The Gaston-Garland-Grand public meeting now has a date and time

Gaston-Garland-Grand haunts both neighbors and officials, as both sides work together to find a plan that improves safety, traffic flow, and appearance. The intersection sees 300,000 cars a day and is one of the most dangerous in Dallas, according to the Dallas Police Department.

The rescheduled community meeting will take place on Jan. 18 in Rosine Hall at the Dallas Arboretum from 6-8 p.m. Representatives from TxDOT and project consultants will answer questions about the project, but there will not be a formal presentation. TxDOT hopes to receive public comments about the map, design and construction schedules.

For months, public meetings and presentations to neighbors and stakeholders resulted in several options, ranging from a traffic circle to the more traditional “Reverse-T” formation, which is currently the preferred plan, though nothing is finalized. Pedestrian and bicycle improvements are part of the new plan as well.

Officials rescheduled a public meeting slated for October after neighbors responded with unexpected numbers. TxDOT thought that Mount Auburn Elementary might not be large enough for the community members who wanted to attend.

Because the area includes city and state-owned roads, and state representatives Victoria Neave, Eric Johnson and City Councilmen Mark Clayton, Philip Kingston and Adam Medrano’s districts all intersect at G-G-G, decision making is complicated.

The meeting will be an open house format where neighbors can view the proposed project and give public comments. The project location map, schematic design, tentative construction schedules, and other information regarding the project will be also be available for review from 8 a.m.- 5 p.m. at the TXDOT offices, at 4777 East Highway 80 in Mesquite.

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  • plsiii

    Yeah, I went and visited TxDOT at the physical address mentioned in the article… after 40+ minutes and being re-directed to different buildings multiple times, speaking with 5 different people, I finally spoke to a gentleman named Travis. He was on his way to a meeting so I didn’t get much time to speak with him, and only a single sheet of information (11×17 showing the “reverse T” diagram) but he is the project’s manager and seems fairly engaged…Also FYI no one is in the office from 12-1… My takeaway from the long but brief encounter was that TxDOT would have a power point slide show running while they focus on the proposed “reverse T” option with whoever shows up to the meeting in January. I was also told that I/we should come with questions and that the option they’re discussing wasn’t necessarily the final solution, but the one that abutting landowners and Dallas’ political will was behind.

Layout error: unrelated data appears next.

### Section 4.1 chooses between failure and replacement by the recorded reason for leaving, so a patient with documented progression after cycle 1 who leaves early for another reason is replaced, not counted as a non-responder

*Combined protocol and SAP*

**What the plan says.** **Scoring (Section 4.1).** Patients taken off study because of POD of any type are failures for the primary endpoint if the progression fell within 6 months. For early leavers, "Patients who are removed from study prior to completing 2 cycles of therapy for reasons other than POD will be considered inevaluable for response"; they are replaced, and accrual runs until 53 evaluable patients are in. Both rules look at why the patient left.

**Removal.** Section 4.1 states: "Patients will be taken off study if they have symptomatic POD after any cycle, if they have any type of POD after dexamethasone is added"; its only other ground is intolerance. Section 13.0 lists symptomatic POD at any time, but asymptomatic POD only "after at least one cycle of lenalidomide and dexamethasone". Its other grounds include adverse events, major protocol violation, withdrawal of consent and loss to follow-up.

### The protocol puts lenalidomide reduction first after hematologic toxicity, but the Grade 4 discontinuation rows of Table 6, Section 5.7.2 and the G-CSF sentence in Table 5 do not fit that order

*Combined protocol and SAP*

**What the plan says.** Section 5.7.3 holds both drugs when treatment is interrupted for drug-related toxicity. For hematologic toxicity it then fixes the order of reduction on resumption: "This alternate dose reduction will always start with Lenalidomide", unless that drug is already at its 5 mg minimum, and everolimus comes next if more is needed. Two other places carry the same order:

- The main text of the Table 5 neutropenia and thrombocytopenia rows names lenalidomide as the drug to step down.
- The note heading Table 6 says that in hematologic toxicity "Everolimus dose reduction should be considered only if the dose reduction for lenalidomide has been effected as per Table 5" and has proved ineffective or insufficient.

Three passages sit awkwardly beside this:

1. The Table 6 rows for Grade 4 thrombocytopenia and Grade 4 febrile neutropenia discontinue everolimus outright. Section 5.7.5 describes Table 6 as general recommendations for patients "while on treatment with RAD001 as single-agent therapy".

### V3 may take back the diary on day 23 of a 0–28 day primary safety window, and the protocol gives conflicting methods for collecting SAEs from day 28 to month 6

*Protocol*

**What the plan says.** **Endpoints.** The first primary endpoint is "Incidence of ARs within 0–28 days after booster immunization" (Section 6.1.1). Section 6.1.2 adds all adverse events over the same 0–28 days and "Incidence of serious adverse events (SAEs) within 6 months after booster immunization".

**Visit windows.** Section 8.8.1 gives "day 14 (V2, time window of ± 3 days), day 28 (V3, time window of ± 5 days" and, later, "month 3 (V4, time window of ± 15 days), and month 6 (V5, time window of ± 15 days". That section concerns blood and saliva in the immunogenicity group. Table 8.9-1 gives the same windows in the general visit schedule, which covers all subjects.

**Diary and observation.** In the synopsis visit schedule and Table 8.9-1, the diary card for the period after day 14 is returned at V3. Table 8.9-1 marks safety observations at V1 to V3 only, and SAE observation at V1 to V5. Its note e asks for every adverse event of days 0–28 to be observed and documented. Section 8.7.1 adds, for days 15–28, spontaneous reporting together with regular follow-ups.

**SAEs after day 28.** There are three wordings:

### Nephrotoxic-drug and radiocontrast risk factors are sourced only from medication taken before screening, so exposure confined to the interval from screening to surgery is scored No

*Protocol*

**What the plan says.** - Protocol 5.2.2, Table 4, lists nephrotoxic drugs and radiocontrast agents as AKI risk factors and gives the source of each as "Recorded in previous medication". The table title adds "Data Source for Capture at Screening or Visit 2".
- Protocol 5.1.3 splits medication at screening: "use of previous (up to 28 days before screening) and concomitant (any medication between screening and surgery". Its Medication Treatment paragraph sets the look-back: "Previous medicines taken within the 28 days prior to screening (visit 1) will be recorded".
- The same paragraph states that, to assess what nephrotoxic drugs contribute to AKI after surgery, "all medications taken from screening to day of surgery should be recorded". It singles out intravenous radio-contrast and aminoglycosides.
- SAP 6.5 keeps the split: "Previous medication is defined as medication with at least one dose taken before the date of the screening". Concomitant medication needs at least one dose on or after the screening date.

I was also told that ALL 5 proposed solutions handled the traffic volume roughly equal and adequately …. which leads me to #timeforaRoundabout! No electrification needed, continual traffic flow in the direction of predominate travel, fun for timid drivers, fun yard art in the center… and it comes up just short of my true desire: 🙂

    Finally, I asked about returning/handing over Garland Road aka Hwy 78 to the City of Dallas, because let’s be honest it really should be a city street and not a State Highway! It would also resolve the finger pointing (from the city to TxDOT) when inquiring about maintenance and other issues (read sidewalks, bike lanes, pedestrian crosswalks, traffic calming measures etc…) along the roadway. OF course they’d be happy for the city to take control and I assume the city isn’t interested due to costs of ongoing maintenance and liability.

    Nevertheless Garland Road needs much attention, 6+ lanes separating thriving neighborhoods and visitors alike from the fantastic amenities the lake, park and arboretum offer is a total drag not to mention businesses that could benefit if people were encouraged to linger not just auto in and out.

  • Thanks for the update, Ryan. We do not know of any other online resources at the moment, but we’ll post them here if we find them.

  • What appears to be the official page for the Gaston/Garland/Grand project returns an “Access Denied” error (link below). For a project where public visibility has arguably been a challenge, this is a most unfortunate and curious oversight.

    Do we know of any other official TXDot online resources for this?

    From the State Highways section on TXDot’s Keep It Moving Dallas Page:

  • plsiii

    Any chance this information (available in Mesquite) is online somewhere?